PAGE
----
Checking date: 24/05/2024

Course: 2024/2025

Energy in Buildings
Bachelor in Energy Engineering (Plan: 452 - Estudio: 280)

Coordinating teacher: SANCHEZ GONZALEZ, ALBERTO

Department assigned to the subject: Electrical Engineering Department, Thermal and Fluids Engineering Department

Type: Electives
ECTS Credits: 6.0 ECTS


Requirements (Subjects that are assumed to be known)
Thermal Engineering Fluid Transport and Hydraulic Machinery Solar Energy
At the end of the course the students will be able to: 1. Know and understand the technological principles of HVAC, lighting and renewable energy systems in buildings. 2. Be aware of the wider multidisciplinary context of energy engineering and buildings. 3. Apply their knowledge to the sizing of thermal and electrical systems in buildings. 4. Use computer software for building energy simulation. 5. Design buildings and systems to minimize the consumption of energy. 6. Search and apply valid codes and standards for energy in buildings. 7. Size and select thermal and electrical equipment for buidings. 8. Develop and show an energy project applied to buildings. 9. Undestand the relationship between buildings, energy consumption and environmental impact.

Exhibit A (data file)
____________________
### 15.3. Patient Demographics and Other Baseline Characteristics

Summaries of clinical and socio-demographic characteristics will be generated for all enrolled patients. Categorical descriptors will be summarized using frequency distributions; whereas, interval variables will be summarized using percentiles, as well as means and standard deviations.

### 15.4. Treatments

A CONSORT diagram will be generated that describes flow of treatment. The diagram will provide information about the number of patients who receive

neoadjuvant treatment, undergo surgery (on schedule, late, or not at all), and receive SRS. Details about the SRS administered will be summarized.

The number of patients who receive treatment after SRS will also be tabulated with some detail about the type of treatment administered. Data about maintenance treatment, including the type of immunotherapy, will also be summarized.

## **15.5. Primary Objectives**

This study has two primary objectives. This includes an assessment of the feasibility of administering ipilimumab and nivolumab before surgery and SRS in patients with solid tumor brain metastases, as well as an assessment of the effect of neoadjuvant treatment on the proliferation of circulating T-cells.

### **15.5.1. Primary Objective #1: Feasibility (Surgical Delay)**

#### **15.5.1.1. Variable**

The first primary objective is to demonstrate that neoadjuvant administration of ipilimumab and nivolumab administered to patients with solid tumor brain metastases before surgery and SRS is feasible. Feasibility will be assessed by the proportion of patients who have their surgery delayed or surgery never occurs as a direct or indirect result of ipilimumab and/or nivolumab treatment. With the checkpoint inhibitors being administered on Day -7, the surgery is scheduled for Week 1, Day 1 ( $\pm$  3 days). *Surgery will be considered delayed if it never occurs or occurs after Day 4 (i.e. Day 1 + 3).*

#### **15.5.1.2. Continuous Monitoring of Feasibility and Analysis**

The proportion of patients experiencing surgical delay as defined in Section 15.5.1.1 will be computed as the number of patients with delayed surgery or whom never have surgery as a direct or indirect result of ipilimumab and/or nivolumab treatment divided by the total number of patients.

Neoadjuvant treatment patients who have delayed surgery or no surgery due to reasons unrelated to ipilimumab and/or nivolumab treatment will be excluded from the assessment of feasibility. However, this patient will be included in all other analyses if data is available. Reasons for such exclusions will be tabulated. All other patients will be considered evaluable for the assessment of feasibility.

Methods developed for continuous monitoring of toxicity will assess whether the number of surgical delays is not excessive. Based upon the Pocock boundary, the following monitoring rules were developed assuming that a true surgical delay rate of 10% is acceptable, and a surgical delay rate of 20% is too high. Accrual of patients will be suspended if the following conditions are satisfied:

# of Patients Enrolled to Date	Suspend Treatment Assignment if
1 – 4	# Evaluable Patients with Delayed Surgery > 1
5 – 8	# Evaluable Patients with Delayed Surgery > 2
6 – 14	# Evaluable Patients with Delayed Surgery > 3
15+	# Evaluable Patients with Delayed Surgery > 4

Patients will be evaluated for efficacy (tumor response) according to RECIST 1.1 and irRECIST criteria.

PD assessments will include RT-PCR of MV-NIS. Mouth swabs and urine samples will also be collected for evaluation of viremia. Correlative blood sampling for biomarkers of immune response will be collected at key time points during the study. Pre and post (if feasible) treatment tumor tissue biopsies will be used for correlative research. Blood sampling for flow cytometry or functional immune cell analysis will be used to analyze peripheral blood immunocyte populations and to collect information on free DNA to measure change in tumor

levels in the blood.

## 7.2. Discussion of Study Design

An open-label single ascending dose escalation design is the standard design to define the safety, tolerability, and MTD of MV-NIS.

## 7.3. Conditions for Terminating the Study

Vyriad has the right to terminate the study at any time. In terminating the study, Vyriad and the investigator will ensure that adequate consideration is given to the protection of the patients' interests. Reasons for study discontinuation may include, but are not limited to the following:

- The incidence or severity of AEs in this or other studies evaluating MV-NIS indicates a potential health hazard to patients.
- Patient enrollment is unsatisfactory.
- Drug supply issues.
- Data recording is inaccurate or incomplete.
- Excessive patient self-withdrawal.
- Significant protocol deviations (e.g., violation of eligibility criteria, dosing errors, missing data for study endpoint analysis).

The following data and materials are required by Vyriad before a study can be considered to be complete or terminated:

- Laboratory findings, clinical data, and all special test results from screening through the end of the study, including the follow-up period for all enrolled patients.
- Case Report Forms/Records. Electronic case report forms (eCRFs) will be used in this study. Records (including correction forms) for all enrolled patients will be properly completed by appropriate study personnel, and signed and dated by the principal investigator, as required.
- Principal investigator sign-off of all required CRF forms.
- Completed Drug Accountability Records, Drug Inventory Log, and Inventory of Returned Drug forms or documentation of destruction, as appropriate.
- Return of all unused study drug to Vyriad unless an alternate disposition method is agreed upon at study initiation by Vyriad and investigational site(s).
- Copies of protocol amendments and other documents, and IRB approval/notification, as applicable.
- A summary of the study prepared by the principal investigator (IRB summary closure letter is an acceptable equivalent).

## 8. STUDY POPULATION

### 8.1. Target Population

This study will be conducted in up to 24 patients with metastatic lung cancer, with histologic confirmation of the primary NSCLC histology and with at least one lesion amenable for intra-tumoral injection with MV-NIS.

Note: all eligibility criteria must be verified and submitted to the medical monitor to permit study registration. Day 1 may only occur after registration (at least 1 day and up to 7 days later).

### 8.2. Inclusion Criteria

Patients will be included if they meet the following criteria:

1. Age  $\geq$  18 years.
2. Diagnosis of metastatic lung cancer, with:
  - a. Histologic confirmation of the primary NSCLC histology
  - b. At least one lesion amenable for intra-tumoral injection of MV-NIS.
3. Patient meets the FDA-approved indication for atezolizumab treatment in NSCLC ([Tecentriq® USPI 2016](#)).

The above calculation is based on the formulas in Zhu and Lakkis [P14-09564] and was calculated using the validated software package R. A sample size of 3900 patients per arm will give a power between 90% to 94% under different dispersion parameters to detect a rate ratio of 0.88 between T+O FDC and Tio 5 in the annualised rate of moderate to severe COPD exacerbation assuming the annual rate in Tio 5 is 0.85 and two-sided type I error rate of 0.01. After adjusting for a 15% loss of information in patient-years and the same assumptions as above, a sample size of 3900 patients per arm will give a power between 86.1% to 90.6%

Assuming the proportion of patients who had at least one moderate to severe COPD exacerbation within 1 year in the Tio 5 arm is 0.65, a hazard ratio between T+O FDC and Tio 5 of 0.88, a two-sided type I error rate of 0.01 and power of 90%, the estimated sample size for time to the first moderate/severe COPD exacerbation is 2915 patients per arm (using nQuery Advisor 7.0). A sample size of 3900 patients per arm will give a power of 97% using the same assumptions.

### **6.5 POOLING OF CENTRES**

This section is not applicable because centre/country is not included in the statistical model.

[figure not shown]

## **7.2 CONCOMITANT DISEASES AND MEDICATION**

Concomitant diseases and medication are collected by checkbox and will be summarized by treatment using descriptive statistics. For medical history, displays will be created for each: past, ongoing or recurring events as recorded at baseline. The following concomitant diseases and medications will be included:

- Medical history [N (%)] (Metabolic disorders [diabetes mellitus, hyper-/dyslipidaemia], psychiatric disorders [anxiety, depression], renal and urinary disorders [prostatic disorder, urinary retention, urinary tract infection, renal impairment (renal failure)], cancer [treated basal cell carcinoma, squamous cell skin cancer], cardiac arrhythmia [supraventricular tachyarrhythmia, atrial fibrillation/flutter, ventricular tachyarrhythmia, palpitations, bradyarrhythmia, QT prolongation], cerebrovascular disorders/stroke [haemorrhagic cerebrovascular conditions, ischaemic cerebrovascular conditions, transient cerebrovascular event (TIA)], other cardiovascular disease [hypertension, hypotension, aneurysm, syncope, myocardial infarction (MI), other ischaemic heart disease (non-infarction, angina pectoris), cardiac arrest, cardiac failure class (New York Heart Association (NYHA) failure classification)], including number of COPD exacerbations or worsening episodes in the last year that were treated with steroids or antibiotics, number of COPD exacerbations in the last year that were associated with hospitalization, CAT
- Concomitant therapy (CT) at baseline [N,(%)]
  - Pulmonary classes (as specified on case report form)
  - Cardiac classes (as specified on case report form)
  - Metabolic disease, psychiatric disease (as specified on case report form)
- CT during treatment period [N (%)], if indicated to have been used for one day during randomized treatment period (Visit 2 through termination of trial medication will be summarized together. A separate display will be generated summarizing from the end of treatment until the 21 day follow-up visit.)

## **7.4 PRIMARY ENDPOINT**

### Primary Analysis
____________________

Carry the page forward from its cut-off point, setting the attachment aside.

Skills and learning outcomes